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In the scenic mountain ranges of Rjukan in Norway, tourists can go and see the evidence of work on using hydrogen as a fuel source. This location contains waterfalls that were harnessed for hydroelectric power in the 1920s. The energy generated from this plant would be used to split water into hydrogen and water using electricity through a process known as electrolysis, in an adjoining factory. Many researchers in Norway still think this is the way of the future, and that hydrogen can power any modern concern, from housing to industry.

Global Interests in Hydrogen Fuels

Norway, along with Japan and Germany, are examples of countries with groups considering the switch from traditional fossil fuel power to hydrogen. Hydrogen is known to be able to power concept cars and other vehicles with no emissions other than water, which will be left behind on the roads. However, Norwegian advances in research may soon translate into heavy freight and industrial vehicles also being powered by hydrogen. This is part of a national initiative to rid Norway of emissions-related transport completely in the near future. Other researchers at the prominent energy-development group SINTEF, an institute associated with the Norwegian University of Science and Technology, have proposed that at least some of Norway’s rail and ferry services can also run on hydrogen. Some people in this country see hydrogen-powered transport as a positive outcome that avoids pollution in areas of natural beauty that are popular tourist attractions. These vehicles would be powered by fuel cells that run on this substance. Some fuel cells are already available to some specific buyers: for example, the first fuel cell-powered train in Germany is currently undergoing testing for general use.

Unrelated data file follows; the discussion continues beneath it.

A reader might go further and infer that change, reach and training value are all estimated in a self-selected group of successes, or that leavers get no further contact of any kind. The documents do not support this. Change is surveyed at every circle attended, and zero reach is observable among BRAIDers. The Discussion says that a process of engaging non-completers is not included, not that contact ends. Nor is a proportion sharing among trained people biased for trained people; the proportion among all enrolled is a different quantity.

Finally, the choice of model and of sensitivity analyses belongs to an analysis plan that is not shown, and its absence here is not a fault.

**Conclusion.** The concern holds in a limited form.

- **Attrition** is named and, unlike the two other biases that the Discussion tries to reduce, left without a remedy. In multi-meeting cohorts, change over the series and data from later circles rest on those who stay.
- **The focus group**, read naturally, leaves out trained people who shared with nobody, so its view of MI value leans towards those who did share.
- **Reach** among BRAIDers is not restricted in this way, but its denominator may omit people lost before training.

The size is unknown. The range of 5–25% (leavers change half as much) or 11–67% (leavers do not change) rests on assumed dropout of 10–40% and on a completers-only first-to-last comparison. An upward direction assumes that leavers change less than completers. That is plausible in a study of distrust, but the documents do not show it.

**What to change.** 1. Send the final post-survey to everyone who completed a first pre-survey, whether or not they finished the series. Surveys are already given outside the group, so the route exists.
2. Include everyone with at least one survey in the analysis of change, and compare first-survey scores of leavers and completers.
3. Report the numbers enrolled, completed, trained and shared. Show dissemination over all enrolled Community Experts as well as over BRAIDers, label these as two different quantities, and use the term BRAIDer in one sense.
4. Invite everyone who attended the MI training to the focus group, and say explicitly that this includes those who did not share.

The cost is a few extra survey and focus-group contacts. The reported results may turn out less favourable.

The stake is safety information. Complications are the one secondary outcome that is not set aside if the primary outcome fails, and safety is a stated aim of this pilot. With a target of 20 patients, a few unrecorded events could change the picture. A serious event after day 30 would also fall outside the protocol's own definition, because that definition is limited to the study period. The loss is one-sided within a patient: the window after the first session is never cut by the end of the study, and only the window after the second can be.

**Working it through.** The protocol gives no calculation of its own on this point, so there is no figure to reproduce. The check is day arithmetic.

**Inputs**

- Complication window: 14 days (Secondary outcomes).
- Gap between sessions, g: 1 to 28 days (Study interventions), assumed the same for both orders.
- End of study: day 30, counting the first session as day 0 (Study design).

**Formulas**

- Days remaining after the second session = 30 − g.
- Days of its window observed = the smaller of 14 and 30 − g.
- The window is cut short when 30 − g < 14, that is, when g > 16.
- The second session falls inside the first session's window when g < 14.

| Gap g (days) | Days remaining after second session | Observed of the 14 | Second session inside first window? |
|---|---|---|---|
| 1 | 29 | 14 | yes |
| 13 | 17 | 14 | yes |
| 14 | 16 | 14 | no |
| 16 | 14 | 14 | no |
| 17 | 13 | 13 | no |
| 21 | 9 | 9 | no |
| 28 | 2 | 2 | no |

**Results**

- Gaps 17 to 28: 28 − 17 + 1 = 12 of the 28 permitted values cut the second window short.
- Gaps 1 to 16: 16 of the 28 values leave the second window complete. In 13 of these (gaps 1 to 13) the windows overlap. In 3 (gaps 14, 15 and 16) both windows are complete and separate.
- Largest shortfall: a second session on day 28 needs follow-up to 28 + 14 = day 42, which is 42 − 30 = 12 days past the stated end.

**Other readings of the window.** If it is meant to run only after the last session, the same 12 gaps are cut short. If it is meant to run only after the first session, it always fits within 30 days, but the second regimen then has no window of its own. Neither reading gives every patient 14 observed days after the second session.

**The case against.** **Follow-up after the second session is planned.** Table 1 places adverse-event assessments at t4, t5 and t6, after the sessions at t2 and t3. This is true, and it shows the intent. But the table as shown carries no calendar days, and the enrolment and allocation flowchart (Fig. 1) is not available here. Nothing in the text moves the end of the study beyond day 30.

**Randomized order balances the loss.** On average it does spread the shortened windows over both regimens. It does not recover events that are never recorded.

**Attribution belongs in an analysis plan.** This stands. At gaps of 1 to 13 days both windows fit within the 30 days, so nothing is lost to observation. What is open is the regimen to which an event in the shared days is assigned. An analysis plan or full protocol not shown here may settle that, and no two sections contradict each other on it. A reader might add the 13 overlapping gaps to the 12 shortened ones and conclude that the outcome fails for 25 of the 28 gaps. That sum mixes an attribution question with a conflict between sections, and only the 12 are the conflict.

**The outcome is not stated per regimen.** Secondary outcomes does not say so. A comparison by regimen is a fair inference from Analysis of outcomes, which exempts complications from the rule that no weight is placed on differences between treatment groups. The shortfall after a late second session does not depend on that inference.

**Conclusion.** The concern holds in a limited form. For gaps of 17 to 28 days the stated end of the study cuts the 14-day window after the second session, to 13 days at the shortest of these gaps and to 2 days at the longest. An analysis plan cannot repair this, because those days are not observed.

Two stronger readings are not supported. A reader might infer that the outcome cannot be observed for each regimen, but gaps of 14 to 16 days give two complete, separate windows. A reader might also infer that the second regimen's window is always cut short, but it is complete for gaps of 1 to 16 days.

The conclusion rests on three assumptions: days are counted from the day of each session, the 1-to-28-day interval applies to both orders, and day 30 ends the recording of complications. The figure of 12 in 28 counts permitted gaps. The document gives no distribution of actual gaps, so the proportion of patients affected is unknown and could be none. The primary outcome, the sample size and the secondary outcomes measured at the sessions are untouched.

On the other hand, hydrogen fuel cell sales are still restricted to niche concerns and buyers. They are also only remotely popular in certain countries, such as the United States or Japan. For example, they can also power home heating and appliances, but there are only around 150,000 cells active in Japan today. Despite this, Japanese interest in hydrogen as a power source is growing. The country is traditionally dependent on fossil fuel imports to both power and transport a nation of hundreds of millions. This is worrying, and not merely from an emissions or environmental standpoint. Therefore, as hydrogen fuel becomes more widely available, Japan may well switch their consumption patterns to incorporate more of this fuel. Japan and Australia have already begun arrangements to trade in hydrogen starting in the next decade. In addition, many car manufacturers in Japan, along with those of Korea, are heavily focused on developing vehicles powered by alternate fuels.

Hydrogen and Renewable Energy